Orwell finally met a longed-for other half in Eileen O’Shaughnessy, a girl from the north-east of England with a university degree. She caught his eye during a party thrown by his landlady in 1935, during the time he was working in a Hampstead bookshop. Orwell’s keen eyes kindled. “That’s the kind of girl I’d like to marry,” he confessed to a friend.
After a typically clumsy Orwellian suit, the pair were wed in 1936. Eileen, to me, is the most intriguing figure in the whole book. A good looking lass, she was evidently more than Orwell’s match intellectually and was his great champion until the end of her life. But her story is a sad one. She suffered the loss of a beloved brother in the early days of the Second World War, which plunged her into a morass of despair. Then came the ultimate tragedy of her own death, at just 39, on the operating table during a hysterectomy. Until they adopted their son Richard, just prior to this, the pair were childless – Orwell feared he was sterile, but it appears that she had health issues of her own which may have stopped the couple from conceiving. She is an intriguing figure and a major part of Orwell’s development as a writer.
Their marriage was dedicated, though not quite conventional. Orwell, who got much better at womanising as he got older, certainly enjoyed several affairs. Eileen knew about one of the other women for sure, and suspected several more. Letters survive between Orwell and girls he either bedded or tried to, and in one of them he implores: “Be clever and burn this, would you?” Lord, I can almost hear his skeleton grinding its teeth at his secrets being uncovered.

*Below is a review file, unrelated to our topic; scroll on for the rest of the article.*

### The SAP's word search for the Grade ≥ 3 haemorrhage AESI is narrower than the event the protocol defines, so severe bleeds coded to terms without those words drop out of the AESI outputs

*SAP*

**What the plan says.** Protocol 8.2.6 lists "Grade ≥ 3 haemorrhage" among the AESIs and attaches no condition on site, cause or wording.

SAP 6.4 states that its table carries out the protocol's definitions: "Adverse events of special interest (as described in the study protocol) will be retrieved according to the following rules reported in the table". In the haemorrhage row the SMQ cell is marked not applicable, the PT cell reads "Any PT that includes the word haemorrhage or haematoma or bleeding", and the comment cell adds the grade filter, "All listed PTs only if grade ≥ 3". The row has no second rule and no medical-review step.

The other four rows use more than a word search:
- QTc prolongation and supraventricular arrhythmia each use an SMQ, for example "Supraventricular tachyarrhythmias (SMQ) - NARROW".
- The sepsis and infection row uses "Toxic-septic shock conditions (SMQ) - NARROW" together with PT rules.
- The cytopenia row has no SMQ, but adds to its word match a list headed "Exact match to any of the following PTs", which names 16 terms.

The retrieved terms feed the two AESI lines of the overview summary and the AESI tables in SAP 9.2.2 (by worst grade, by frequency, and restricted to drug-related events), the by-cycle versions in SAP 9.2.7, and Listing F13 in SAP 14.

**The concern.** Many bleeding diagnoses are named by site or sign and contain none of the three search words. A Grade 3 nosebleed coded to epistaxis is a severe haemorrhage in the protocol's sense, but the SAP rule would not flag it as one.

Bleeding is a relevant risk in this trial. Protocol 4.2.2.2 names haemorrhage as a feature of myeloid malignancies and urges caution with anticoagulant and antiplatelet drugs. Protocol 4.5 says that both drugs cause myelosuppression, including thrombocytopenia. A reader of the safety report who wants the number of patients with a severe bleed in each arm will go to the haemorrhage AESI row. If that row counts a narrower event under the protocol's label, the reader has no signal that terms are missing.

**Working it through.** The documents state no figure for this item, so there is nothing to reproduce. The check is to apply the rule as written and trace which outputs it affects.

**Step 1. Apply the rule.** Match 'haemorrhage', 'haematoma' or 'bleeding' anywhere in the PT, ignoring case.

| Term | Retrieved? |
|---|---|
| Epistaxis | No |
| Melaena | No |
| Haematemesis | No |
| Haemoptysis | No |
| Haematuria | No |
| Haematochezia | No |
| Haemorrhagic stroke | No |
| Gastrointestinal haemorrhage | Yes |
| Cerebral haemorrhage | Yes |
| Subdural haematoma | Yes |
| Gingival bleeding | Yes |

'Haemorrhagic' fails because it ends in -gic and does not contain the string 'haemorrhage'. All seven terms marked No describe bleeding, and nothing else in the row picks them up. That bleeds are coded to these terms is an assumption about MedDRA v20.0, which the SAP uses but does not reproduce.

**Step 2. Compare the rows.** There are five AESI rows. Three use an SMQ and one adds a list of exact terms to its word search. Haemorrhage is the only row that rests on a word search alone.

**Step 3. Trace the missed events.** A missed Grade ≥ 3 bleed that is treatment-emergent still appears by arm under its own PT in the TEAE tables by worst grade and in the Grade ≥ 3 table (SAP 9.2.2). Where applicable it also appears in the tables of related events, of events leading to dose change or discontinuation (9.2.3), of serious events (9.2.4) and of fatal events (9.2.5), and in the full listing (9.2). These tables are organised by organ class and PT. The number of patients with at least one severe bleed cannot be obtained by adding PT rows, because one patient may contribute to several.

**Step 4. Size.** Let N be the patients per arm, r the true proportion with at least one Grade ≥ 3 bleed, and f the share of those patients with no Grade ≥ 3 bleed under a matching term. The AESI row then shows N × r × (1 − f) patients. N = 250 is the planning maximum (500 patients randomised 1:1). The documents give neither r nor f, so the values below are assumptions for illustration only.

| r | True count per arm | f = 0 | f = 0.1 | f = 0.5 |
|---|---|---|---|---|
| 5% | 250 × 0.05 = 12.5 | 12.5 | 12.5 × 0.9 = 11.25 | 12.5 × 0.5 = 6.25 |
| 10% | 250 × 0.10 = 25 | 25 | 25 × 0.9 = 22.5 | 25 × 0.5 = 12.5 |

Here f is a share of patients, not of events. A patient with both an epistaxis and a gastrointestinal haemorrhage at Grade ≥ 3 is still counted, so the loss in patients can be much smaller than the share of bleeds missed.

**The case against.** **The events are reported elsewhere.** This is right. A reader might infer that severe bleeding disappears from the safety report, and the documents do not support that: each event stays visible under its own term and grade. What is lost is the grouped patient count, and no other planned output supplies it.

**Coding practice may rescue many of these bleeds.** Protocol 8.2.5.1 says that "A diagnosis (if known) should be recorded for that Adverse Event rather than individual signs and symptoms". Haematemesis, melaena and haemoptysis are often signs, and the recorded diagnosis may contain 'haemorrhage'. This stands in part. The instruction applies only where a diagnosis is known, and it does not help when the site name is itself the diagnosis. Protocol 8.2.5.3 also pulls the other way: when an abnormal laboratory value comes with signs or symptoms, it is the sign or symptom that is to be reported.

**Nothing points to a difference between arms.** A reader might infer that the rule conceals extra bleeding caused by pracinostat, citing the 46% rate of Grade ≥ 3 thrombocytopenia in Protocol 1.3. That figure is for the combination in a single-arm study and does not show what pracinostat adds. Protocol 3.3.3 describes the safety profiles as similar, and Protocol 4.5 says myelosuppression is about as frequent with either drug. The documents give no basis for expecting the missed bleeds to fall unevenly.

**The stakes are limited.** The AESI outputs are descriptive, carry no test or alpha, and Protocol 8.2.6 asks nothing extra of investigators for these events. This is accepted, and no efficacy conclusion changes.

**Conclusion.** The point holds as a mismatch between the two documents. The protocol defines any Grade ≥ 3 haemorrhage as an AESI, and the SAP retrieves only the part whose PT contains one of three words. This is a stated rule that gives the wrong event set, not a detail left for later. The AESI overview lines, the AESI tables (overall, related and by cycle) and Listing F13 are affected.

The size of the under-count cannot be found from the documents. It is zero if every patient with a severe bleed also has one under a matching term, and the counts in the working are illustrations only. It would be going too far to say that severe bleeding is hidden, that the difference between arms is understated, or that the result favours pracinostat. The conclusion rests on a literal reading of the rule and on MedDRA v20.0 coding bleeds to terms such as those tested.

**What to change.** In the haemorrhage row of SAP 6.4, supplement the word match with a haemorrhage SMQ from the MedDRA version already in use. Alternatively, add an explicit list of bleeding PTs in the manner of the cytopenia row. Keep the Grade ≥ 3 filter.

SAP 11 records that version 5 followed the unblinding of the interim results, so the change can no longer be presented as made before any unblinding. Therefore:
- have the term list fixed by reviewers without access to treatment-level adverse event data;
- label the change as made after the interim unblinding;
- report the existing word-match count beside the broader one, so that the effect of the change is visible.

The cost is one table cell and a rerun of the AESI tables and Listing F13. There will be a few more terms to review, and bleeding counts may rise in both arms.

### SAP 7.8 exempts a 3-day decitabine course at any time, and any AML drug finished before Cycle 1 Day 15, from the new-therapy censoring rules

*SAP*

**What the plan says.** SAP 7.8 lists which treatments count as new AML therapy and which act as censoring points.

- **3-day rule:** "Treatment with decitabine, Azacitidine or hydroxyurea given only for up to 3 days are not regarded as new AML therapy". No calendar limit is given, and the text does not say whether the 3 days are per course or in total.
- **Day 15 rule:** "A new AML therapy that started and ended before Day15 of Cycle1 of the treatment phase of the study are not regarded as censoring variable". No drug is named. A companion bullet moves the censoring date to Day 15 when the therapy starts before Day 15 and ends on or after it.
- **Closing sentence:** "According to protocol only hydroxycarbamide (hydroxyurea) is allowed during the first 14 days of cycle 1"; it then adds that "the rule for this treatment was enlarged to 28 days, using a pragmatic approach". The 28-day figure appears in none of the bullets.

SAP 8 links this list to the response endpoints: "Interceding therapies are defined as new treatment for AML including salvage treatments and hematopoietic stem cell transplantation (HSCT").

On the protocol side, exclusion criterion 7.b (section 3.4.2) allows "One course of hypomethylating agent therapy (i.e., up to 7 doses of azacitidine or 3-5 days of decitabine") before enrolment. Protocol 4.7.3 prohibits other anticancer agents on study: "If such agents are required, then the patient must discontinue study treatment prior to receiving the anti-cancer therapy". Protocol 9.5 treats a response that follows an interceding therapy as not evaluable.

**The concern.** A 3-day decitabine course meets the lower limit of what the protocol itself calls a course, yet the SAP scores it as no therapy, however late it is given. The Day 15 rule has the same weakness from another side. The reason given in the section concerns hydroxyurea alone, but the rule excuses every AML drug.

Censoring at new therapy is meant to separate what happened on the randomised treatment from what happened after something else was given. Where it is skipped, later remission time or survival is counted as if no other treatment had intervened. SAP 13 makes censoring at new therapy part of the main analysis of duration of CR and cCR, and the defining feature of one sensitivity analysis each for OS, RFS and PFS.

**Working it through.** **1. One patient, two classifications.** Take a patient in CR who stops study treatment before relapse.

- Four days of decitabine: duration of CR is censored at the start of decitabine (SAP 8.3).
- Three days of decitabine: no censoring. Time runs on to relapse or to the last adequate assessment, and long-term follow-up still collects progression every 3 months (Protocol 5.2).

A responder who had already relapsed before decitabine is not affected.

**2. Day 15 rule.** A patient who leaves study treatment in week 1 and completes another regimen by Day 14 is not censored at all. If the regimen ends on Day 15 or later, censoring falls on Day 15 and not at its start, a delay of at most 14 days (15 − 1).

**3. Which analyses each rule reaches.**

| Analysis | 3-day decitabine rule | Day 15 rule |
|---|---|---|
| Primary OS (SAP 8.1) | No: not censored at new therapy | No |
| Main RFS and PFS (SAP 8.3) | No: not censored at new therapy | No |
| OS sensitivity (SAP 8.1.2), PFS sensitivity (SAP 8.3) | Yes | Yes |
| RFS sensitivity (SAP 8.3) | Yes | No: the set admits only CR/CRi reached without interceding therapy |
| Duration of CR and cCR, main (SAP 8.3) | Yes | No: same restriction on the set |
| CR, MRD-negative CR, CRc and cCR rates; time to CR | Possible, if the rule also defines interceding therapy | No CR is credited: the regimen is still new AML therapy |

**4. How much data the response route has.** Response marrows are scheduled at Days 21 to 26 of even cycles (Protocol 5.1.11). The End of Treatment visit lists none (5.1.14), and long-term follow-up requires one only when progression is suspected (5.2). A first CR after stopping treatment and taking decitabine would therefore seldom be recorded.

During a sabbatical in Morocco, paid for by an anonymous literary benefactor, it seems Orwell was obsessed by the young prostitutes he encountered there - so much so that Eileen apparently “agreed to let him have one”. The evidence for this is merely anecdotal, but it points to the pair having a very open, and I am tempted to say modern, attitude towards sex within and without marriage. Or, that George had his cake and ate it.
Eileen gave as good as she got. Her story features a fascinating “enigma”, as Taylor puts it, in the shape of Georges Kopp, a member of the Republican army and the Marxist POUM, who took Orwell under his wing when he signed up to fight the Fascists in the Spanish Civil War. Eileen volunteered to help the Republicans alongside her husband, and certainly spent some time alongside Kopp while Orwell was on the front lines. Kopp, who comes across as a character right out of the pages of the Boys’ Own papers the young Orwell adored, clearly dazzled her. Letters uncovered subsequent to the publication of this book seem to confirm that they were more than just friendly. Orwell must have suspected something, but the two men were close. When Kopp was arrested, Orwell risked his life to try to get him released.